Imaging biomarkers in Alzheimer's disease: Added value in the clinical setting

Silvia Morbelli, Matteo Bauckneht, Philip Scheltens

Research output: Contribution to journalReview articleAcademicpeer-review

Abstract

Over the last 20 years the availability of magnetic resonance imaging and positron-emission tomography technologies as well as of cerebrospinal fluid biomarkers has allowed research and clinical approach to Alzheimer's disease (AD) to move towards the earliest manifestations of the disease. This new approach resulted in an increasing knowledge about in-vivo biological and neuropathological processes of each phase of the AD-related damage from preclinical, to mild cognitive impairment, and finally to dementia due to AD. The present narrative review deals with the available data as well as with the unsolved issued related to the incorporation of AD biomarkers into the clinical practice. Ongoing research efforts aiming to better define and implement the use of imaging AD biomarkers in clinical practice according to a patient-centered approach and sustainability for clinical-care systems are also discussed.

Original languageEnglish
Pages (from-to)360-371
Number of pages12
JournalQuarterly Journal of Nuclear Medicine and Molecular Imaging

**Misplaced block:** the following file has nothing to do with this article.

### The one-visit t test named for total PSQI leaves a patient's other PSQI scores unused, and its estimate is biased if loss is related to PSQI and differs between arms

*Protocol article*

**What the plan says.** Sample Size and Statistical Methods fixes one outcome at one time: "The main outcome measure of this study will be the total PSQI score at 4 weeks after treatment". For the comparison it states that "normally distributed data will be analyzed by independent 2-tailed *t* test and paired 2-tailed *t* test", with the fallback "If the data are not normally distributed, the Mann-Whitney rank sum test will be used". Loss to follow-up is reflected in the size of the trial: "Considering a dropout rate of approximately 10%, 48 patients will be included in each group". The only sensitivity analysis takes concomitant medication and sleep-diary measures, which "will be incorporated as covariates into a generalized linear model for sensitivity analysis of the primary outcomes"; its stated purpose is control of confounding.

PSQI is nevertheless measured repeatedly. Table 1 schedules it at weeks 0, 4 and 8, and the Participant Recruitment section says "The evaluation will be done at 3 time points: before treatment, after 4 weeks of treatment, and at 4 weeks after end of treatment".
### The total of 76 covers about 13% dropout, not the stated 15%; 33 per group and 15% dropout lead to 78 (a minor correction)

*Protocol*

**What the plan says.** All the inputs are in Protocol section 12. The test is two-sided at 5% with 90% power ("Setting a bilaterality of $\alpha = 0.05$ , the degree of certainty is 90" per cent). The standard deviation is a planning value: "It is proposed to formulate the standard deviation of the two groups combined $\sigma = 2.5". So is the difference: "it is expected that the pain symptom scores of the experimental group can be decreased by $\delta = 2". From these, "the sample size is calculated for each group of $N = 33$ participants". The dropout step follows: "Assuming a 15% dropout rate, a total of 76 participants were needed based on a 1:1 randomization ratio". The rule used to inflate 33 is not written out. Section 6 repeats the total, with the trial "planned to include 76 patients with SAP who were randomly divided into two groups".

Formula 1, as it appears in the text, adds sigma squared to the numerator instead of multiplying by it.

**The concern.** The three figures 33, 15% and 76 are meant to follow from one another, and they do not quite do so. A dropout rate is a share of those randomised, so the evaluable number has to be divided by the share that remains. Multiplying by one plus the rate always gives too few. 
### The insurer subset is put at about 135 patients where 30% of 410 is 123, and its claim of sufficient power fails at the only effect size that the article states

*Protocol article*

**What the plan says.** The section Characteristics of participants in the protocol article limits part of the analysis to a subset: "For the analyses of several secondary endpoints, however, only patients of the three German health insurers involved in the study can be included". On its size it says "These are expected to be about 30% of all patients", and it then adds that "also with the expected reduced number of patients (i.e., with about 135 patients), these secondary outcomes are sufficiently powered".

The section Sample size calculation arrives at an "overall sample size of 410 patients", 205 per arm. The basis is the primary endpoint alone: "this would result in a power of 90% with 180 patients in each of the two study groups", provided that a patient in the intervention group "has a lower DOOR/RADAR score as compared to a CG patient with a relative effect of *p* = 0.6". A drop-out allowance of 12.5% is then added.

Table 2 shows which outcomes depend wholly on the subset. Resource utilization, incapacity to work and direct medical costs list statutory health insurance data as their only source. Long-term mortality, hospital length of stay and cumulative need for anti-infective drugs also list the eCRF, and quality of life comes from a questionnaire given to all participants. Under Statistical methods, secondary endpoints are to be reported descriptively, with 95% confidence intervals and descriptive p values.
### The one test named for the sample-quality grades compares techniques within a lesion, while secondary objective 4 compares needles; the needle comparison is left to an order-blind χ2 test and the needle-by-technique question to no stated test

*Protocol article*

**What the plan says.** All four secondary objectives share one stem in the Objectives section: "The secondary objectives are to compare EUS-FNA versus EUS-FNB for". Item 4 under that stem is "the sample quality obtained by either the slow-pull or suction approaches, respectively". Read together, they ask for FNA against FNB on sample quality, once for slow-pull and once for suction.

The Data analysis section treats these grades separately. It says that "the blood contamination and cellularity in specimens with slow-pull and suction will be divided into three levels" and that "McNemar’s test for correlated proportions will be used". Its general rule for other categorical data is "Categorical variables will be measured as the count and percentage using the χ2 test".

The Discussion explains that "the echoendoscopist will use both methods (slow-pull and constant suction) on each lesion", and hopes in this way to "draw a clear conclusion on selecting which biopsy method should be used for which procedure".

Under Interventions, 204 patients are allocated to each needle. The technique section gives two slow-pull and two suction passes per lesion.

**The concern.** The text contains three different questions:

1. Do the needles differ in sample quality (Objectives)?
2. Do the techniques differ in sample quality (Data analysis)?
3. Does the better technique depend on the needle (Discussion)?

Volume61
Issue number4
DOIs
Publication statusPublished - 1 Dec 2017

Cite this

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Imaging biomarkers in Alzheimer's disease : Added value in the clinical setting. / Morbelli, Silvia; Bauckneht, Matteo; Scheltens, Philip.

In: Quarterly Journal of Nuclear Medicine and Molecular Imaging, Vol. 61, No. 4, 01.12.2017, p. 360-371.

Research output: Contribution to journalReview articleAcademicpeer-review

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T2 - Added value in the clinical setting

AU - Morbelli, Silvia

AU - Bauckneht, Matteo

AU - Scheltens, Philip

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AB - Over the last 20 years the availability of magnetic resonance imaging and positron-emission tomography technologies as well as of cerebrospinal fluid biomarkers has allowed research and clinical approach to Alzheimer's disease (AD) to move towards the earliest manifestations of the disease. This new approach resulted in an increasing knowledge about in-vivo biological and neuropathological processes of each phase of the AD-related damage from preclinical, to mild cognitive impairment, and finally to dementia due to AD. The present narrative review deals with the available data as well as with the unsolved issued related to the incorporation of AD biomarkers into the clinical practice. Ongoing research efforts aiming to better define and implement the use of imaging AD biomarkers in clinical practice according to a patient-centered approach and sustainability for clinical-care systems are also discussed.

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KW - Amyloidosis

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